--I wish my bones were with theirs.
But that's a foolish thing to confess, and a little cowardly.
We know that life Is on the whole quite equally good and bad, mostly gray neutral, and can be endured To the dim end, no matter what magic of grass, water and precipice, and pain of wounds, Makes death look dear.
We have been given life and have used it--not a great gift perhaps--but in honesty Should use it all.
Mine's empty since my love died--Empty? The flame- haired grandchild with great blue eyes That look like hers?--What can I do for the child? I gaze at her and wonder what sort of man In the fall of the world .
I am growing old, that is the trouble.
My chil- dren and little grandchildren Will find their way, and why should I wait ten years yet, having lived sixty- seven, ten years more or less, Before I crawl out on a ledge of rock and die snapping, like a wolf Who has lost his mate?--I am bound by my own thirty-year-old decision: who drinks the wine Should take the dregs; even in the bitter lees and sediment New discovery may lie.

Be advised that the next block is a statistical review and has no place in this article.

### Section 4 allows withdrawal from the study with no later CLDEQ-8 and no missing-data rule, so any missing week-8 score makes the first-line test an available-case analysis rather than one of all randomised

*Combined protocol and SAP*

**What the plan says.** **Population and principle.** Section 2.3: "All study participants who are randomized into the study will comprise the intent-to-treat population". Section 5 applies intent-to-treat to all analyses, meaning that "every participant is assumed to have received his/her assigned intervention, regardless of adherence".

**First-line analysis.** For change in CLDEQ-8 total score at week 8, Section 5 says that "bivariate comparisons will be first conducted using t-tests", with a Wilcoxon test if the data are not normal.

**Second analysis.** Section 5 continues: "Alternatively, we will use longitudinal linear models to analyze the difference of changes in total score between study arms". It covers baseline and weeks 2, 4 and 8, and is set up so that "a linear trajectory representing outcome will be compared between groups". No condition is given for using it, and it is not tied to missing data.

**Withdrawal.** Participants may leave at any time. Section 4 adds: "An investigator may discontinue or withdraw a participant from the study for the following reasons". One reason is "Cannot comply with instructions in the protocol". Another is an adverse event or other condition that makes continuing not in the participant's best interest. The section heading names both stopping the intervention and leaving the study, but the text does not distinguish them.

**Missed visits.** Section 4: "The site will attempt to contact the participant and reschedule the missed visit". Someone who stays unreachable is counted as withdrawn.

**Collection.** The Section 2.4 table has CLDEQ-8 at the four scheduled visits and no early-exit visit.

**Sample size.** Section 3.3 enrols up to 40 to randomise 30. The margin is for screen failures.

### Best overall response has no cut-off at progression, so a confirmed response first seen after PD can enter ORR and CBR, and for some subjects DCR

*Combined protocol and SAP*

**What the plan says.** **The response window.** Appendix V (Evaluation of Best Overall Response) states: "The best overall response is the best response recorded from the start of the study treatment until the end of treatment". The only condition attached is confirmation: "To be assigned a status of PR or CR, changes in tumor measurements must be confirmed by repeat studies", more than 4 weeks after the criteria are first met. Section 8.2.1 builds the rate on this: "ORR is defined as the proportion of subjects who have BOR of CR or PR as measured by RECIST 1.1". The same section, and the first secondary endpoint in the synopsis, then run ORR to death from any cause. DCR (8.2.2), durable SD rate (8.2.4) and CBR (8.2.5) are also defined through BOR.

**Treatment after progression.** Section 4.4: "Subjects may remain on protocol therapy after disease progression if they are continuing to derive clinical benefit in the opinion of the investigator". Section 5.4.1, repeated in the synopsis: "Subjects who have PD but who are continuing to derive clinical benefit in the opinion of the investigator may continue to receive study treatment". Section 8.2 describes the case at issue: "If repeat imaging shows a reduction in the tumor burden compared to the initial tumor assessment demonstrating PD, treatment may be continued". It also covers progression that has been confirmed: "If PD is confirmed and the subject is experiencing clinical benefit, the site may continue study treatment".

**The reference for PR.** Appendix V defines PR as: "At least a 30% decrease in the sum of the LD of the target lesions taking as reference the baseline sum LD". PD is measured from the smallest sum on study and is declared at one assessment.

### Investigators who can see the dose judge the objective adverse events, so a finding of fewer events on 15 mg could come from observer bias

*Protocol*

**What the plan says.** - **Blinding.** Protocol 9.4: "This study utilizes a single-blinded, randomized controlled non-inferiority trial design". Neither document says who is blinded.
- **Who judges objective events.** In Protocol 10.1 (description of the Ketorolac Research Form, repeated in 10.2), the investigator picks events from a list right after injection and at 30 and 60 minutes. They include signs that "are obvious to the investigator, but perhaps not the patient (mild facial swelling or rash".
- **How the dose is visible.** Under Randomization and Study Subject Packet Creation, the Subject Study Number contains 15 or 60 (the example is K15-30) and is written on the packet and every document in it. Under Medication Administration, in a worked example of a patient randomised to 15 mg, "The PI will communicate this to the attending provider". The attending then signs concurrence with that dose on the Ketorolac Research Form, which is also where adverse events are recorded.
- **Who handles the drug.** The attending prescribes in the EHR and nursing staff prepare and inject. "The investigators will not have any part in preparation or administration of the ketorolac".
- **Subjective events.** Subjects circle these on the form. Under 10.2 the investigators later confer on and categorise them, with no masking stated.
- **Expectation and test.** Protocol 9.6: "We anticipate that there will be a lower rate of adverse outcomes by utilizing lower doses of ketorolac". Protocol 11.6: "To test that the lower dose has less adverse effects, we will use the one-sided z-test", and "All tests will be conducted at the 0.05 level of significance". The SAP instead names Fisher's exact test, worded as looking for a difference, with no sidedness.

The deer in that beautiful place lay down their bones: I must wear mine.

Written by Robinson Jeffers |

The Epic Stars

 The heroic stars spending themselves,
Coining their very flesh into bullets for the lost battle,
They must burn out at length like used candles;
And Mother Night will weep in her triumph, taking home her heroes.
There is the stuff for an epic poem-- This magnificent raid at the heart of darkness, this lost battle-- We don't know enough, we'll never know.